Energy generator’s major shareholder accepts £1.75bn offer from Kohlberg Kravis Roberts & Co
- ContourGlobal to be bought out by KKR at 263.6p a share
- Board and major shareholder back the offer, with Reservoir Capital pledging its 71 per cent holding in favour
The private equity run on London-listed companies has continued, with famed fund Kohlberg Kravis Roberts & Co (KKR) taking out power company ContourGlobal (GLO) for £1.75bn.
The deal looks very likely to be completed given the backing of major shareholder Reservoir Capital, which holds just over 70 per cent of ContourGlobal. “The board of ContourGlobal believes that the offer provides an opportunity for all shareholders to crystallise their investment in ContourGlobal at an attractive price,” said chair Craig Huff.
The offer is not final but Reservoir Capital has made an irrevocable undertaking to support the deal. KKR needs 75 per cent shareholder support in total, and has 72.8 per cent already.
ContourGlobal had been trading between 190p and 210p after swiftly recovering from the March – April 2020 Covid-19 general selloff. The offer document said the company had been “significantly” undervalued by the public market given that share price level is below its IPO price of around 250p in 2017.
The £1.75bn offer values it at 2.5 times adjusted Ebitda, using last year’s cash profit of $842mn (£679mn). It is a 36 per cent premium on Monday’s 193p pre-announcement share price. Shareholders will still be paid the March quarter dividend of 4p, although this will be knocked off the offer price.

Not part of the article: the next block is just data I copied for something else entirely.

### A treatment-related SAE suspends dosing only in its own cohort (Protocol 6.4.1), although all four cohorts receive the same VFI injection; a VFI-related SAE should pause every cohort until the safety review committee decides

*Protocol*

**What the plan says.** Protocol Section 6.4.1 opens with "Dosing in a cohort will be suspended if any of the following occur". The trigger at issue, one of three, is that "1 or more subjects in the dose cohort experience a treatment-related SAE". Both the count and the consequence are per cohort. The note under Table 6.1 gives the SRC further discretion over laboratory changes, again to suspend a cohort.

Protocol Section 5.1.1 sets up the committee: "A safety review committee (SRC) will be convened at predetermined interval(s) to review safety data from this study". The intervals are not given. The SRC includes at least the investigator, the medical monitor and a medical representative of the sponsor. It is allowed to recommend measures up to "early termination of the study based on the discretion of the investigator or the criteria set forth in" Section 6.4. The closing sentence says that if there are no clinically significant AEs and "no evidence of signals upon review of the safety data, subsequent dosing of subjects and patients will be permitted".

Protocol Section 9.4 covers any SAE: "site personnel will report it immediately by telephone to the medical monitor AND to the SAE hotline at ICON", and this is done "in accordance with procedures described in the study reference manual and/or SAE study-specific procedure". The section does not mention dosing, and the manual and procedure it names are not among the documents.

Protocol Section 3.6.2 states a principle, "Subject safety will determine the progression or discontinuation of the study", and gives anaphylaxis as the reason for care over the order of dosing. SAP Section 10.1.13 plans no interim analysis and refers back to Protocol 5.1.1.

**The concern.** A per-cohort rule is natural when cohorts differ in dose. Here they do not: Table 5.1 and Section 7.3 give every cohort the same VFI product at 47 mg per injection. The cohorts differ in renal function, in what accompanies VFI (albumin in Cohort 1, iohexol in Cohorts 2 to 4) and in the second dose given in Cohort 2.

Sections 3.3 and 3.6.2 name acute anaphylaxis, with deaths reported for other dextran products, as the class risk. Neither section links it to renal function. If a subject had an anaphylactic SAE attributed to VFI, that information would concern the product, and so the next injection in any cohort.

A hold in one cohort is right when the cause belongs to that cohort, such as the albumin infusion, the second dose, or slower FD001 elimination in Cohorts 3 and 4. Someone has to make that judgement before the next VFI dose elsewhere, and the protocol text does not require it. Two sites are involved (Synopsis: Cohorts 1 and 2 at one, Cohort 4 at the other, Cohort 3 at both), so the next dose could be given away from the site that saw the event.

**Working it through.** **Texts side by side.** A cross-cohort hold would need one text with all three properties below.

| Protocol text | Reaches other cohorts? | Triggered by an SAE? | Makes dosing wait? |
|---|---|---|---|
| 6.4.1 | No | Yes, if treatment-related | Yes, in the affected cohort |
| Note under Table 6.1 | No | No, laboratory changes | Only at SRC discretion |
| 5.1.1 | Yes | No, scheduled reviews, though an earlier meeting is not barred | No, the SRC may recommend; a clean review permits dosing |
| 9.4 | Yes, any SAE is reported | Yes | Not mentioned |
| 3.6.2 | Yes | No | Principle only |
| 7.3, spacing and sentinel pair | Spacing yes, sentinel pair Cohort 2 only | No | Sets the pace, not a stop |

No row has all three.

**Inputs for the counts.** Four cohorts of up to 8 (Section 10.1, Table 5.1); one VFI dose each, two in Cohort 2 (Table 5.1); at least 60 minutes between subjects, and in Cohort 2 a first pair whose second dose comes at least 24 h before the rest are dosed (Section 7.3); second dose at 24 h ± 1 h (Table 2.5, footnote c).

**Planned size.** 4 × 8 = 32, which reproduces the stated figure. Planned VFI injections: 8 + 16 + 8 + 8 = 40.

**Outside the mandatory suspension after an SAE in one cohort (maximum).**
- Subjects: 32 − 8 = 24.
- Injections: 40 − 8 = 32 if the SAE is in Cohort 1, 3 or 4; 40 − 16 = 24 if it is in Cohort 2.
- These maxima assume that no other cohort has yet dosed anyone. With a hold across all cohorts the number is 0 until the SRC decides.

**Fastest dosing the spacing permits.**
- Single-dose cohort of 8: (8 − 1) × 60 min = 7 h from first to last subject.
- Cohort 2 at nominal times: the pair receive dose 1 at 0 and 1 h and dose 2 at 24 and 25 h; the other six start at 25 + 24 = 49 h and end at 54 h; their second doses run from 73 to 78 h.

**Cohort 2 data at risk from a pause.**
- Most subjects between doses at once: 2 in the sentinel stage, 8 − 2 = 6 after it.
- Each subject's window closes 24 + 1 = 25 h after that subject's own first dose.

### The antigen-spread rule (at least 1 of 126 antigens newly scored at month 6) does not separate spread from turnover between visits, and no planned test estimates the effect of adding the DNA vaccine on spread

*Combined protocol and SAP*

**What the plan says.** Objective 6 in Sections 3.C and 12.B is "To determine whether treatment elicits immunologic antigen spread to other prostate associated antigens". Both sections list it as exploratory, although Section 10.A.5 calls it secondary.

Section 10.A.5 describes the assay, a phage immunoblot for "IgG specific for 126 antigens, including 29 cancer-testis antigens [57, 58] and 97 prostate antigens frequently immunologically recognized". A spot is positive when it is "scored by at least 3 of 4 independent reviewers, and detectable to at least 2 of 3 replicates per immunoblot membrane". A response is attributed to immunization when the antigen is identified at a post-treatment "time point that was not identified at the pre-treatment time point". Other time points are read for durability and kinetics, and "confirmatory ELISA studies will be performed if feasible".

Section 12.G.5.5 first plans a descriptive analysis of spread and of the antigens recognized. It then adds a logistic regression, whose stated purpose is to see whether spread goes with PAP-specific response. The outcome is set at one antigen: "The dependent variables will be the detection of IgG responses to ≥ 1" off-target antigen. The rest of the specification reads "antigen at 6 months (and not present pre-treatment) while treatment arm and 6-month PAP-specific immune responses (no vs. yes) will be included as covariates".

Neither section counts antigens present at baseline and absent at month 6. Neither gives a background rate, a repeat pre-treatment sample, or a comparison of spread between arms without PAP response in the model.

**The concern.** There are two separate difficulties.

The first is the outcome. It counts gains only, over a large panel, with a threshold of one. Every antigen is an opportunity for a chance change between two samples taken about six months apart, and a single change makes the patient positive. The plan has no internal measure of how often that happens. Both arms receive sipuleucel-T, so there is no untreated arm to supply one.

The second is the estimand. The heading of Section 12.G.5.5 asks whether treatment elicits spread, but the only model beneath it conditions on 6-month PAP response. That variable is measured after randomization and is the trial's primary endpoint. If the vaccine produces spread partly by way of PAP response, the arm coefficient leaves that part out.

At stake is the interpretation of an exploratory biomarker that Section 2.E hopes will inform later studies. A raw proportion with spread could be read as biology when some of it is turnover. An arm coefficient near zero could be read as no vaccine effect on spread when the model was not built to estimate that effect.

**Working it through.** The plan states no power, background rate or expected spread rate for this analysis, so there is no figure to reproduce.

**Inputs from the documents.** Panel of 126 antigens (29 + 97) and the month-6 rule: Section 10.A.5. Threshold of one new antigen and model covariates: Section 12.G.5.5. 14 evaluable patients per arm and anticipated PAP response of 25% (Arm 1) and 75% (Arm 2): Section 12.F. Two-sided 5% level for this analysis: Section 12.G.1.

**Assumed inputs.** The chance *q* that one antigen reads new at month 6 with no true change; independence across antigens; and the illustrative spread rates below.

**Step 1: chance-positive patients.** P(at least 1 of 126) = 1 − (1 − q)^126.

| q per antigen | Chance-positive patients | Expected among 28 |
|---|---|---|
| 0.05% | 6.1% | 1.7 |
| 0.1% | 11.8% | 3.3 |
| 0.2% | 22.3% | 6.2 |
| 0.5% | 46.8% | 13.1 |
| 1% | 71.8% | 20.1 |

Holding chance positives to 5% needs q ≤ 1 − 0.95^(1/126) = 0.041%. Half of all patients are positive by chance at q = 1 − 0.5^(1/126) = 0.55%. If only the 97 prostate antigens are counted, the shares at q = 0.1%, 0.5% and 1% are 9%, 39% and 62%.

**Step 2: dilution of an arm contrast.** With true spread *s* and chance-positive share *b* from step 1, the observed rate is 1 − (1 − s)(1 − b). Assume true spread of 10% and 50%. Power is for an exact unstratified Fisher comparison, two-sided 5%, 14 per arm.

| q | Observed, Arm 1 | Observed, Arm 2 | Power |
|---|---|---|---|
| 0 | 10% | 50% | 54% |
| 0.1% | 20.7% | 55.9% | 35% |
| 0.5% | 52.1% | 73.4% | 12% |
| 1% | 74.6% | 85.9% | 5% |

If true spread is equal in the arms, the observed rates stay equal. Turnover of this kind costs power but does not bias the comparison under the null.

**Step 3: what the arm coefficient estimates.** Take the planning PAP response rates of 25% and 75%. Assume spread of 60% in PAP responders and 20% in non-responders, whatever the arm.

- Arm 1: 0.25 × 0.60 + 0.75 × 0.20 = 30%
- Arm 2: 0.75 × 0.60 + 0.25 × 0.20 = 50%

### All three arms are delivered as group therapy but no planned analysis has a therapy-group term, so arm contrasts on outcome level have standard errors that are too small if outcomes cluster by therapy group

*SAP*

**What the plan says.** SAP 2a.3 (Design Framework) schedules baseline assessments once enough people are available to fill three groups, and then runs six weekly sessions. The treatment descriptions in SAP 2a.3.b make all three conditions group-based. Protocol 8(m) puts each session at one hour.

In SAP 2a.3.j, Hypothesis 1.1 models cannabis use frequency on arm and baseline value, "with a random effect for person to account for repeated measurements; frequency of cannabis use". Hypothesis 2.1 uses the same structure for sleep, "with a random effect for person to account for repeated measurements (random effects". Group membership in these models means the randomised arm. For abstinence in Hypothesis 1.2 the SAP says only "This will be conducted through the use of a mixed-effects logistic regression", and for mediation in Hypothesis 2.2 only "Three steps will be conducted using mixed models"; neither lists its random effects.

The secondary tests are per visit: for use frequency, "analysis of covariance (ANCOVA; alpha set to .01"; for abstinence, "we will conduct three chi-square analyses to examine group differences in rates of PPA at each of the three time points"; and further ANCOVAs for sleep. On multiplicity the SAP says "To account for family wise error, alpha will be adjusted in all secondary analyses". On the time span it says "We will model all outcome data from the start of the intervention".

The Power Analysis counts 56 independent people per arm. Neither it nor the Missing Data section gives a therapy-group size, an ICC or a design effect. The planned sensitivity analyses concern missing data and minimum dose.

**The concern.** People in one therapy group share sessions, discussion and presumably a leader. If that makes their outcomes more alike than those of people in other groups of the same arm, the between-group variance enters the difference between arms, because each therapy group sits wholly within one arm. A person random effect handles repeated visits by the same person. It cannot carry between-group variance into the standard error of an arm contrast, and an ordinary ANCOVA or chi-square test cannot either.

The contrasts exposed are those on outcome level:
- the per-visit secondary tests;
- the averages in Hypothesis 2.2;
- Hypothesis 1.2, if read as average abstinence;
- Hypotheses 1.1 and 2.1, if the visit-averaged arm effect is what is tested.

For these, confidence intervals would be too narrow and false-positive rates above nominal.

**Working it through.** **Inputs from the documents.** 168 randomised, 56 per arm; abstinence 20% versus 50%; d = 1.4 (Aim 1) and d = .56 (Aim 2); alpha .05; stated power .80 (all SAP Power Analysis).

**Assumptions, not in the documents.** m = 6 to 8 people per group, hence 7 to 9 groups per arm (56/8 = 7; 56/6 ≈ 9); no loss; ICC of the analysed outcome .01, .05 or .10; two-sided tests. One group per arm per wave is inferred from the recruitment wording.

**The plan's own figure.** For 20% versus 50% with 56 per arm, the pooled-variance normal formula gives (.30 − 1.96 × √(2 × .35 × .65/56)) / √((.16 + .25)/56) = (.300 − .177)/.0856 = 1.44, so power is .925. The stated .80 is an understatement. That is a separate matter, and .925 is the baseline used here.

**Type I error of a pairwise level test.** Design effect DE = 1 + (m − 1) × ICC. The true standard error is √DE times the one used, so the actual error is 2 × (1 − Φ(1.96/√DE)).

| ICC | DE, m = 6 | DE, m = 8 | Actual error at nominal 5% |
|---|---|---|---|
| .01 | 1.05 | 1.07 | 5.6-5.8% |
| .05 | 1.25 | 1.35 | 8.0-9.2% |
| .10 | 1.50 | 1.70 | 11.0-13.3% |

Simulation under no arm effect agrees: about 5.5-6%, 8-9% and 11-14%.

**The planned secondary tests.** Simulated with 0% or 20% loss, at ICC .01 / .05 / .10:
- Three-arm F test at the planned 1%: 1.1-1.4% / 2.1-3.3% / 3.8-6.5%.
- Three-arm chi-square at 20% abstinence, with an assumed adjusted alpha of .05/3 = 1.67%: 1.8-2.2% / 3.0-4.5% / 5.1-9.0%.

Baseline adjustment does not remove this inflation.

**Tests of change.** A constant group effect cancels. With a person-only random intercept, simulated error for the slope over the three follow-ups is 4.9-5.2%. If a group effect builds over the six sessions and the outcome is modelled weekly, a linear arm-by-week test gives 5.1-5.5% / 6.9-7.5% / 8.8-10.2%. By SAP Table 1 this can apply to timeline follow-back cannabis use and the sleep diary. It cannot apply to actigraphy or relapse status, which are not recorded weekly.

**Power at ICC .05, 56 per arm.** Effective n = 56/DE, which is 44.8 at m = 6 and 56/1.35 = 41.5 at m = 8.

ContourGlobal owns 138 power plants in the Americas, Africa and Europe, split between its thermal and renewables divisions. KKR said the business was attractive because of its “highly contracted and inflation-protected cash flow streams”, and sales to “investment grade counterparties”.
The shares quickly climbed to the offer price on Tuesday morning, also a four-year high for the market capitalisation. The next step is a court meeting, which will be outlined in the scheme document to be published in the next month. KKR said it would not seek to make any major changes to ContourGlobal outside getting rid of public company-related roles and potentially shutting its London office.
London has become a focus for private equity giants like KKR given the perceived cheapness of companies. KKR bought out infrastructure specialist John Laing Group last year in a similarly-sized deal, and more recently has reportedly been in talks to buy UK Power Networks, which distributes power to 8mn homes and is currently owned by Hong Kong billionaire Li Ka-shing.